, Volume 70, Issue 1, pp 1–14 | Cite as

Twenty-seven modes of reproduction in the obligate lichen symbiosis

  • Erin A. Tripp
  • James C. Lendemer


Fungi exhibit some of the greatest reproductive diversity across Eukaryotes. In addition to sexual and asexual reproduction, fungi engage in parasexual (mitotic recombinatorial) processes to acquire new genetic variation. Reproduction has been studied extensively in numerous free-living fungi but comparatively less knowledge exists for lichenized fungi, which are assumed to reproduce only through sexual spores, asexual conidia, and specialized asexual lichen propagules. We present a new conceptual framework describing reproductive modes in lichens that includes sexual and asexual processes as well as accommodating the possibility of parasexual reproduction. To support the plausibility of some of these modes of reproduction, we reviewed data spanning more than 200 years of anatomical investigation. We recovered evidence supporting the possibility of 22 of 27 possible modes of reproduction and found no counter-evidence to suggest the remaining five do not occur in nature. This conceptual framework allows for a greater plurality of reproductive processes than previously acknowledged in lichens, exceeding that of their non-lichenized relatives.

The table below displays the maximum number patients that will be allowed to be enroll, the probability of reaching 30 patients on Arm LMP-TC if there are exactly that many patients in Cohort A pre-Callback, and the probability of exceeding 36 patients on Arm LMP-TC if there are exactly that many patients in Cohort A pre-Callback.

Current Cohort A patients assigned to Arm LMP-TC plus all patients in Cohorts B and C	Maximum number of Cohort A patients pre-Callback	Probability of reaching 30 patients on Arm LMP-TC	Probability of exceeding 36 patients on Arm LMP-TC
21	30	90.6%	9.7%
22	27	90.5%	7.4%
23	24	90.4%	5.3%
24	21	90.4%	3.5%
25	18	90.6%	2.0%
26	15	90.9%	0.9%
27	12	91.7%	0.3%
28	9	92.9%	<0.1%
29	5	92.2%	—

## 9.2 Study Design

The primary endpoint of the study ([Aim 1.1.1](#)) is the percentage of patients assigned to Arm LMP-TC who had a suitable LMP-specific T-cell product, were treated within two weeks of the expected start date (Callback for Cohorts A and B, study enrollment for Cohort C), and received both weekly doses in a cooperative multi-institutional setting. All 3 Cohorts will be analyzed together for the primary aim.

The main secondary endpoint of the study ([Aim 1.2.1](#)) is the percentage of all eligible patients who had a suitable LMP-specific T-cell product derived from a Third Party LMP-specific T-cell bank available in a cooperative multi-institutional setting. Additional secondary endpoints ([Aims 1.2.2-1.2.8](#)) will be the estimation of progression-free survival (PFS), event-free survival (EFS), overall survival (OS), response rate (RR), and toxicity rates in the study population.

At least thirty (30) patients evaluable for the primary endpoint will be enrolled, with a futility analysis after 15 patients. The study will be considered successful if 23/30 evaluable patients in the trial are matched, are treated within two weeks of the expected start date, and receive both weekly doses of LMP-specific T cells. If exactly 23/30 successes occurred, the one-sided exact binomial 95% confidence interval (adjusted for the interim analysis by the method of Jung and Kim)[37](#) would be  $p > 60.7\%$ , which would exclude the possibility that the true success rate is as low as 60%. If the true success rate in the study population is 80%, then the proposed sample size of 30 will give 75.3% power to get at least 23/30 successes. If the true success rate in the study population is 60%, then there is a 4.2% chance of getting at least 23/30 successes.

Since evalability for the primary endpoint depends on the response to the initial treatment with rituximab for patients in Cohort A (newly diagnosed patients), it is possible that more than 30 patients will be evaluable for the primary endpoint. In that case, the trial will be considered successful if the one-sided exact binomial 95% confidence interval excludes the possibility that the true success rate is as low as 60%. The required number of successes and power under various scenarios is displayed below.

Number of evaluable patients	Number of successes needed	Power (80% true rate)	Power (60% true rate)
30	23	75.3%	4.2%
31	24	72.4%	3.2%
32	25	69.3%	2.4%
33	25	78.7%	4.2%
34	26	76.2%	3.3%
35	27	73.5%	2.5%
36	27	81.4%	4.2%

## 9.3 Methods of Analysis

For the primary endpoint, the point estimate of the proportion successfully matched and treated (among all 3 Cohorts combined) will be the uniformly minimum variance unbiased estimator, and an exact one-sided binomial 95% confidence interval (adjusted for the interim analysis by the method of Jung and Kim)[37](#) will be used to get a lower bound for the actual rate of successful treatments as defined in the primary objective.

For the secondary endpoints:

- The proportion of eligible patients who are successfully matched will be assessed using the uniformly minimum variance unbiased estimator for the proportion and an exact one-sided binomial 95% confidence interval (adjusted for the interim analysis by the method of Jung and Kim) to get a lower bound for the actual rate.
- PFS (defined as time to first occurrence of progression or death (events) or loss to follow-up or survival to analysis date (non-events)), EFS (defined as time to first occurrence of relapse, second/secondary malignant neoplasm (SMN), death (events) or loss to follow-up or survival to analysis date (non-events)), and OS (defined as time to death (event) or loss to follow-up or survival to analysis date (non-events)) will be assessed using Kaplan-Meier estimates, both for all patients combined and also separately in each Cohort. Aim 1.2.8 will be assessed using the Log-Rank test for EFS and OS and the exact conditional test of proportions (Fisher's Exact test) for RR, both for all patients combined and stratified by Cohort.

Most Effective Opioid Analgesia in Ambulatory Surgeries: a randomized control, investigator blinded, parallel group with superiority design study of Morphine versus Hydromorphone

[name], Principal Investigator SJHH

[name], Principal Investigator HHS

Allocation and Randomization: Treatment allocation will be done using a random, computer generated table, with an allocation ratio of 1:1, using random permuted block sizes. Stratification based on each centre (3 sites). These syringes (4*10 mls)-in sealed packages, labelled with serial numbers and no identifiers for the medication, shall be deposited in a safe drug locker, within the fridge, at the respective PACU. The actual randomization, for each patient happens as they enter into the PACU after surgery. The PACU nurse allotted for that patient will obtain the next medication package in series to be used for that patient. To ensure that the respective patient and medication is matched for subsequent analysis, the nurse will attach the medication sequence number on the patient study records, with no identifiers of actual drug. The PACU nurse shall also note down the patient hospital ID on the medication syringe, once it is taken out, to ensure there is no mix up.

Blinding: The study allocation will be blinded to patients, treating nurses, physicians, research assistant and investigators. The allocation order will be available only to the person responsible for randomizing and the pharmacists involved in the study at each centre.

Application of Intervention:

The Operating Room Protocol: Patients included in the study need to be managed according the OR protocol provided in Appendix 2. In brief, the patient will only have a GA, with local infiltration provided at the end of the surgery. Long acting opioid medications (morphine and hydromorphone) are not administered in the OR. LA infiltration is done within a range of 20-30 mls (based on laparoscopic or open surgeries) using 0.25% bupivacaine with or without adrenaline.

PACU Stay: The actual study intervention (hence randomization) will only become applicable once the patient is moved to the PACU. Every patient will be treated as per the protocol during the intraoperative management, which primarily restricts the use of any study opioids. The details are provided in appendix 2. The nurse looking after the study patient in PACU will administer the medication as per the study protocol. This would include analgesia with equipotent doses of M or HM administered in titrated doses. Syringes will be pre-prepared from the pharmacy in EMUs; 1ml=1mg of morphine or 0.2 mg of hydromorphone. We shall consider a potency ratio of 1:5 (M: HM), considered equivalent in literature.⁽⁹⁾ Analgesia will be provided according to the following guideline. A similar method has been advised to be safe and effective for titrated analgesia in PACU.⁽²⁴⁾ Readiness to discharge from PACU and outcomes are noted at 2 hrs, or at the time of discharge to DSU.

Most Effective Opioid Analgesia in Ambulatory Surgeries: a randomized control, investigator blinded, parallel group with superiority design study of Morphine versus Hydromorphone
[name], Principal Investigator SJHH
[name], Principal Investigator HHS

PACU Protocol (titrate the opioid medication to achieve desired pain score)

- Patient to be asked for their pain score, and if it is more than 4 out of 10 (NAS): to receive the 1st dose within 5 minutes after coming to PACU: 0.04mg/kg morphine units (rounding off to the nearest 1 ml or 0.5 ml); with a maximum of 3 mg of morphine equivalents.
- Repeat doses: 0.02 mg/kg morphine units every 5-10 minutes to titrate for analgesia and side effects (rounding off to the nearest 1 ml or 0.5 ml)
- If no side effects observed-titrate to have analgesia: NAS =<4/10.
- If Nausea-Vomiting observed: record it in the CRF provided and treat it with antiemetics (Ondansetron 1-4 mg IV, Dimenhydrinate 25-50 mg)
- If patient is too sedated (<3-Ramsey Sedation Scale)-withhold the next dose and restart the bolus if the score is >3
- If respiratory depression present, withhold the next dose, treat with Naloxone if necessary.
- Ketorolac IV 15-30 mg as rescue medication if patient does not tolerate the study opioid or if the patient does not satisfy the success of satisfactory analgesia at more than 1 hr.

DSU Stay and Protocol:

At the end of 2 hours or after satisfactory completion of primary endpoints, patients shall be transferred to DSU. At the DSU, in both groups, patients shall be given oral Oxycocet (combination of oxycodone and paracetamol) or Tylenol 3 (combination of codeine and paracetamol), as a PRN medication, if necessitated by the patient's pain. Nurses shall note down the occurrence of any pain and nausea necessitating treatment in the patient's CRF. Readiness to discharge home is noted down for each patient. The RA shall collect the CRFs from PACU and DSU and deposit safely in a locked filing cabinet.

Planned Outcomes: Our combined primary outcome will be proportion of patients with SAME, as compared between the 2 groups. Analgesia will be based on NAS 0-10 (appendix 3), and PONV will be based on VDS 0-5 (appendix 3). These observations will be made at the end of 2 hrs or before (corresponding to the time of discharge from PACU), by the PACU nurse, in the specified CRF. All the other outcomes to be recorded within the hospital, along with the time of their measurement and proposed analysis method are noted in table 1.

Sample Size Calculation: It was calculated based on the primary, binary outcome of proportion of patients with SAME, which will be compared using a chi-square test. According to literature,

Genetic haploid meiosis mitosis parasexual ploidy recombination symbiosis 



We thank Rosmarie Honegger, William Sanders, and their colleagues whose developmental studies in lichenology have helped to inspire the present contribution. We are especially grateful to William Sanders whose comments substantially improved an earlier version of this manuscript. We additionally thank Robbin Moran for his time and editorial contributions. Funding for this work was provided by the U.S. National Science Foundation, Dimensions of Biodiversity Award #s 1542629 (University of Colorado) and #1542639 (New York Botanical Garden).

Supplementary material

12228_2017_9500_MOESM1_ESM.xlsx (20 kb)
Suppl. Material 1. Previously published evidence for the existence of the lichen reproductive modes delimited in the current study. (XLSX 20 kb)

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Authors and Affiliations

  1. 1.Department of Ecology and Evolutionary Biology and Museum of Natural HistoryUniversity of ColoradoBoulderUSA
  2. 2.The New York Botanical GardenBronxUSA

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